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Over the years, Lewis Carroll's two children's books, Alice's Adventures in Wonderland and Through the Looking Glass, have served as the inspiration for numerous moviemakers who have attempted to capture Carroll's bizarre imagination on film. To be expected, the various interpretations vary drastically in tone from Walt Disney's audience-friendly animated version in 1951 to Jan Svankmajer's Alice (1988), a dark and disturbing version which is NOT recommended for children. Falling somewhere in between is the 1933 version of Alice in Wonderland which alternates between being a whimsical children's film and a nightmarish satire of English royalty with images which wouldn't seem out of place in a Salvador Dali painting. Paramount Studios spared no expense in its production and recruited its top stars for the major characters but for some strange reason, they buried their big name cast under pounds of heavy makeup and elaborate costumes. In some cases, only the actors' voices were used while their characters were impersonated by puppets or animated figures. At any rate, the final effect is disorienting and becomes a guessing game of who's who. Is that really Cary Grant as the Mock Turtle or Gary Cooper as the White Knight?
Originally, the role of Alice was intended for Ida Lupino but ended up going to Charlotte Henry. The rest of the casting was more unconventional with such familiar faces as Richard Arlen as the Cheshire Cat, Louise Fazenda as the White Queen, Skeets Gallagher as the White Rabbit, Edward Everett Horton as the Mad Hatter, Sterling Holloway as the Frog, and W. C. Fields as Humpty Dumpty. Fields, despite his bizarre egg-shaped appearance, is easily recognizable by his distinctive voice and is one of the film's highlights. Straddling a wall with his spindly legs quivering, he makes a particularly grouchy Humpty Dumpty and gets to assail Alice with a long, complaining tirade before his big crackup. Although his role is brief, it gave the Paramount publicity agents a chance to generate interest in his appearance in the film with this press release:
"W.C. Fields, Paramount's funny screen comedian, dashed out of his Toluca Lake home one morning at a tremendous speed.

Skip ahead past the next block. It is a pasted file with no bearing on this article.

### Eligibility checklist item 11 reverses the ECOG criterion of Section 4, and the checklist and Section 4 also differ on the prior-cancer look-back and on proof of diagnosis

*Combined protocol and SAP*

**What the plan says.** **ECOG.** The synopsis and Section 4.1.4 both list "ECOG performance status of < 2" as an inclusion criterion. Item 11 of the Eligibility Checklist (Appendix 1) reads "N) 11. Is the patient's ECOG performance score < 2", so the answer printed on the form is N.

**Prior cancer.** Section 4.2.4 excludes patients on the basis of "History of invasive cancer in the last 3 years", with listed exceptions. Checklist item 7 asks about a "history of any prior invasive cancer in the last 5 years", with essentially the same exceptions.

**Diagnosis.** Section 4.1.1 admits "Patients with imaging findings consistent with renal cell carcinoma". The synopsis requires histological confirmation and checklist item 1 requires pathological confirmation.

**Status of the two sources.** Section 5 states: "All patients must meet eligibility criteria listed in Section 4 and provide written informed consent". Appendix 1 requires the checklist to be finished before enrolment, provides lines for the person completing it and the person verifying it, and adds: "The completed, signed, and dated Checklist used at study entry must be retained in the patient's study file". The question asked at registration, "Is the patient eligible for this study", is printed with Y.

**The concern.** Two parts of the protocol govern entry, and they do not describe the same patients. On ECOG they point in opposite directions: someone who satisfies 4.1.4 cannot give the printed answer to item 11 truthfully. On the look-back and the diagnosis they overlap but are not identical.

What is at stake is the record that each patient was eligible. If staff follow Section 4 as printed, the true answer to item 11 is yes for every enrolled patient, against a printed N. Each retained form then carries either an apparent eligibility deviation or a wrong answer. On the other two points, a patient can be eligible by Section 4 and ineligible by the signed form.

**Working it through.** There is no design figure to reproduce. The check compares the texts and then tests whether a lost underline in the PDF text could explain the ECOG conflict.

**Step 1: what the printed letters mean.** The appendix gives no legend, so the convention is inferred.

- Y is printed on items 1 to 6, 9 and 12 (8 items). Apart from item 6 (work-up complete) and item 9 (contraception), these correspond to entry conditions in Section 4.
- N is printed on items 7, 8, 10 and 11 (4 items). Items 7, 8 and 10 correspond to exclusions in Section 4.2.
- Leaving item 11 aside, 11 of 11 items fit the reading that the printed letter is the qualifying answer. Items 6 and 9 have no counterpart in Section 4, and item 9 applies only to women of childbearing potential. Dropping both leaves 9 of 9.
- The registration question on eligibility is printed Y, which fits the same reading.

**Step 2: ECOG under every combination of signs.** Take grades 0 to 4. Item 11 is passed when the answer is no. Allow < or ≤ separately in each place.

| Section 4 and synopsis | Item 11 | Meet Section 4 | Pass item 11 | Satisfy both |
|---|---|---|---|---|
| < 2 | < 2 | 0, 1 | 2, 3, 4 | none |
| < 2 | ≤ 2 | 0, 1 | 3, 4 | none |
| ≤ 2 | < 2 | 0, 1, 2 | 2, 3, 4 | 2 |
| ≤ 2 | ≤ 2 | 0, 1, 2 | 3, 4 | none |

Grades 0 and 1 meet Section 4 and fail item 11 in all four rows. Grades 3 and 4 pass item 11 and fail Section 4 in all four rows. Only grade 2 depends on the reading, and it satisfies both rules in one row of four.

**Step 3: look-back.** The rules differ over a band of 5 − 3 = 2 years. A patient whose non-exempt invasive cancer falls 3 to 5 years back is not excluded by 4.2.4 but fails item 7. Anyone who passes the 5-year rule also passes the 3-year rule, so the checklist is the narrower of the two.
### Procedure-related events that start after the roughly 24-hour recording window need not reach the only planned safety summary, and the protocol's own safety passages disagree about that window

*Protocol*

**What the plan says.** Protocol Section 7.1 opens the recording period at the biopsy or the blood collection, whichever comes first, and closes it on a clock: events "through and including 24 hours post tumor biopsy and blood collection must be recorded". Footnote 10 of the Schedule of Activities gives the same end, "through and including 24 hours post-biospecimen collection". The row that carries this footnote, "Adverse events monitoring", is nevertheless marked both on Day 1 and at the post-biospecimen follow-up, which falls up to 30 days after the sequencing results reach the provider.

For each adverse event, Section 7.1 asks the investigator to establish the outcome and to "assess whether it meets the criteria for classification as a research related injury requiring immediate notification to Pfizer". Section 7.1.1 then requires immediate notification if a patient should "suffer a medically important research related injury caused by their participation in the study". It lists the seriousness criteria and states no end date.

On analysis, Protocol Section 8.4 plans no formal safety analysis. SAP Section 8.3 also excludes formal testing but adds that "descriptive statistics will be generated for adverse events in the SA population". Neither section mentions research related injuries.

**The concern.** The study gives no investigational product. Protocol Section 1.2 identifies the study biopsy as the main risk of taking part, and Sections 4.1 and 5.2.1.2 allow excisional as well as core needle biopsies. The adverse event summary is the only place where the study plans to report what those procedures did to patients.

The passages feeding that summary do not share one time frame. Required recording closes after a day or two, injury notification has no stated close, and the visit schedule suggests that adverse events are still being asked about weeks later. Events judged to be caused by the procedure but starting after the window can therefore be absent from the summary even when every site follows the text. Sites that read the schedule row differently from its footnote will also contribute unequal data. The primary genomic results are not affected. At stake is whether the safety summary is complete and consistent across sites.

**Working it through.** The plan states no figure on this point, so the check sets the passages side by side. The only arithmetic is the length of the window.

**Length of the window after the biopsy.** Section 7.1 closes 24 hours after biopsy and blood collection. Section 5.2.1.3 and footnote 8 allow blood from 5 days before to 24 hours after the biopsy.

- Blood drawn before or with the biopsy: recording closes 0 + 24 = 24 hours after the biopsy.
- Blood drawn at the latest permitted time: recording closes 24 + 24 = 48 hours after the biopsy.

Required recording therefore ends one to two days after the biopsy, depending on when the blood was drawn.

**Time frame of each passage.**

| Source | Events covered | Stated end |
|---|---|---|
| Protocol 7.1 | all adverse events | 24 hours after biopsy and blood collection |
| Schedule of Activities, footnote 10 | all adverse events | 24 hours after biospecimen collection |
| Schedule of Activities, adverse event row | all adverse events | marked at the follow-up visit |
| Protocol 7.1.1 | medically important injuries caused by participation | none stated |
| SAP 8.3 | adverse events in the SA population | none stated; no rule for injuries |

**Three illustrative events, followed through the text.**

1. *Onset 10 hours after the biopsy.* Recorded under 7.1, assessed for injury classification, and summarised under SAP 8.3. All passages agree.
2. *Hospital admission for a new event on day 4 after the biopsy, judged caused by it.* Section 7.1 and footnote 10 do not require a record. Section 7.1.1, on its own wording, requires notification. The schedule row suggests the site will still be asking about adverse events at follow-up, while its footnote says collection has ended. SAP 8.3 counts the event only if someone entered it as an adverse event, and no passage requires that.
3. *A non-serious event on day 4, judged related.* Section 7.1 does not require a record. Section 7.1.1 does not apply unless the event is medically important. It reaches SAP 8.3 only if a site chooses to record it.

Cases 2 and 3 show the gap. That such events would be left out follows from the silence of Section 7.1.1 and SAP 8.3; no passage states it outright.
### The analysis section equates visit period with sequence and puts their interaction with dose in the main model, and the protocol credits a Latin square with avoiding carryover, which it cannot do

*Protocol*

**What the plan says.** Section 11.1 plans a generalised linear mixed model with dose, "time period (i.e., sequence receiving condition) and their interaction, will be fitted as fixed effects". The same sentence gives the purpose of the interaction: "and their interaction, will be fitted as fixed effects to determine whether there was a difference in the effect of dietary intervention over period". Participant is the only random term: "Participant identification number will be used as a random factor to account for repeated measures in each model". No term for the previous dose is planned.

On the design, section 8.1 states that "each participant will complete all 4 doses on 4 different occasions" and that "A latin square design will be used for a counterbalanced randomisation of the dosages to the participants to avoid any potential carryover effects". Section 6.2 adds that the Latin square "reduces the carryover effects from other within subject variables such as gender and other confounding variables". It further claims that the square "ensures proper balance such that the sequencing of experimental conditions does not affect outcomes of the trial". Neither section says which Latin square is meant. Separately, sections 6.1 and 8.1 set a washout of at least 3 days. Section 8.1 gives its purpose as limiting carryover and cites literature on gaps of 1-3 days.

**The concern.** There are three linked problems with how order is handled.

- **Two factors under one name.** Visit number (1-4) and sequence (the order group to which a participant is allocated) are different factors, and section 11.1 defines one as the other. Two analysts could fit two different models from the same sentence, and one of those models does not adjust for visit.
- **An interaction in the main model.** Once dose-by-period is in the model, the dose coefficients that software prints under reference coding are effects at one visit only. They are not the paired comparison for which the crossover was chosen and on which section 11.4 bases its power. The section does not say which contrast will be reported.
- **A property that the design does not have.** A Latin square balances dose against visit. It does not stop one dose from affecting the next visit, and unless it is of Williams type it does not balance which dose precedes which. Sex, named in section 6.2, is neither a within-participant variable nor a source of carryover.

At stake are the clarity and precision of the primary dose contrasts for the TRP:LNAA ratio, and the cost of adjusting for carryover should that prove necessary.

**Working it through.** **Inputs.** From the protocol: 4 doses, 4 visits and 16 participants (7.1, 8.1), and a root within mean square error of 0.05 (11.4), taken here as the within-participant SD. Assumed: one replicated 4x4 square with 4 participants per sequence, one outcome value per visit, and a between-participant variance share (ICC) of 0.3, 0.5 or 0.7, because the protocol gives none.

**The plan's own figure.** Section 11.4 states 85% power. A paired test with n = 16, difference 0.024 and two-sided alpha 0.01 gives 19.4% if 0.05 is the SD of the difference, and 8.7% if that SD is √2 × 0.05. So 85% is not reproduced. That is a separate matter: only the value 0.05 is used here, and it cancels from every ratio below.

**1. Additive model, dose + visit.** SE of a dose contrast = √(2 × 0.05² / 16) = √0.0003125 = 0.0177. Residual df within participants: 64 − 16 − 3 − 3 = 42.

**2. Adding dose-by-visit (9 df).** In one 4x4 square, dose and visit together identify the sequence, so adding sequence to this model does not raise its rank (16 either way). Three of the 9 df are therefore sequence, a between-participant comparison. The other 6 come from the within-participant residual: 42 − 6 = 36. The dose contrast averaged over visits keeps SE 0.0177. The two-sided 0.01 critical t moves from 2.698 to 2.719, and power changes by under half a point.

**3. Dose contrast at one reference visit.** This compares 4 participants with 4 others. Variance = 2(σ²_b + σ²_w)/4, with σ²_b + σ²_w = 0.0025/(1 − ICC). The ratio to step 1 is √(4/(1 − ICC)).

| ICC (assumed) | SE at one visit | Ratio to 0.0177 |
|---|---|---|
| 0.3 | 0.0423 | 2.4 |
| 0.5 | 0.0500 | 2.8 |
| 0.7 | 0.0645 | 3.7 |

'Help, help!' ejaculated Mr. Fields loudly, 'there's a crazy man in there!'
'Crazy?' query the neighbours.
'He's trying to measure me for an egg!' roared Mr. Fields indignantly.'
Indeed, the costumes by Wally Westmore and Newt Jones are remarkable as are the special effects by Gordon Jennings and Farciot Edouart. Yet Alice in Wonderland received no Academy Award nominations in any category which is surprising considering its prestigious behind-the-camera talent. Joseph L. Mankiewicz (All About Eve, 1950) worked on the screenplay with contributions from William Cameron Menzies, who is best known as the set designer for Kane and as a minor director of B pictures like Invaders From Mars. The director was Norman Z. McLeod, who normally specialized in romantic comedies, and the music composer was the esteemed Dimitri Tiomkin who later won an Oscar for his score for High Noon (1952).
Despite the lavish production, however, Alice in Wonderland remains a big-budget studio anomaly that grows 'curiosier and curiosier' as the years go by. It should prove a fascinating research subject for any film scholar who wants to do a film by film comparison of all the Lewis Carroll movie adaptations.
Producer: Louis D. Lighton, Benjamin Glazer (uncredited)
Director: Norman Z. McLeod
Screenplay: Joseph L. Mankiewicz, William Cameron Menzies
Art Direction: William Cameron Menzies
Cinematography: Bert Glennon, Henry Sharp
Costume Design: Newt Jones, Wally Westmore
Film Editing: Edward Hoagland, Ellsworth Hoagland
Original Music: Dimitri Tiomkin, Heinz Roemheld (uncredited)
Cast: Charlotte Henry (Alice), W.C. Fields (Humpty Dumpty), Richard Arlen (Cheshire Cat), Roscoe Ates (Fish), William Austin (Gryphon), Richard 'Skeets' Gallagher (The White Rabbit), Louise Fazenda (The White Queen), Sterling Holloway (The Frog).
by Jeff Stafford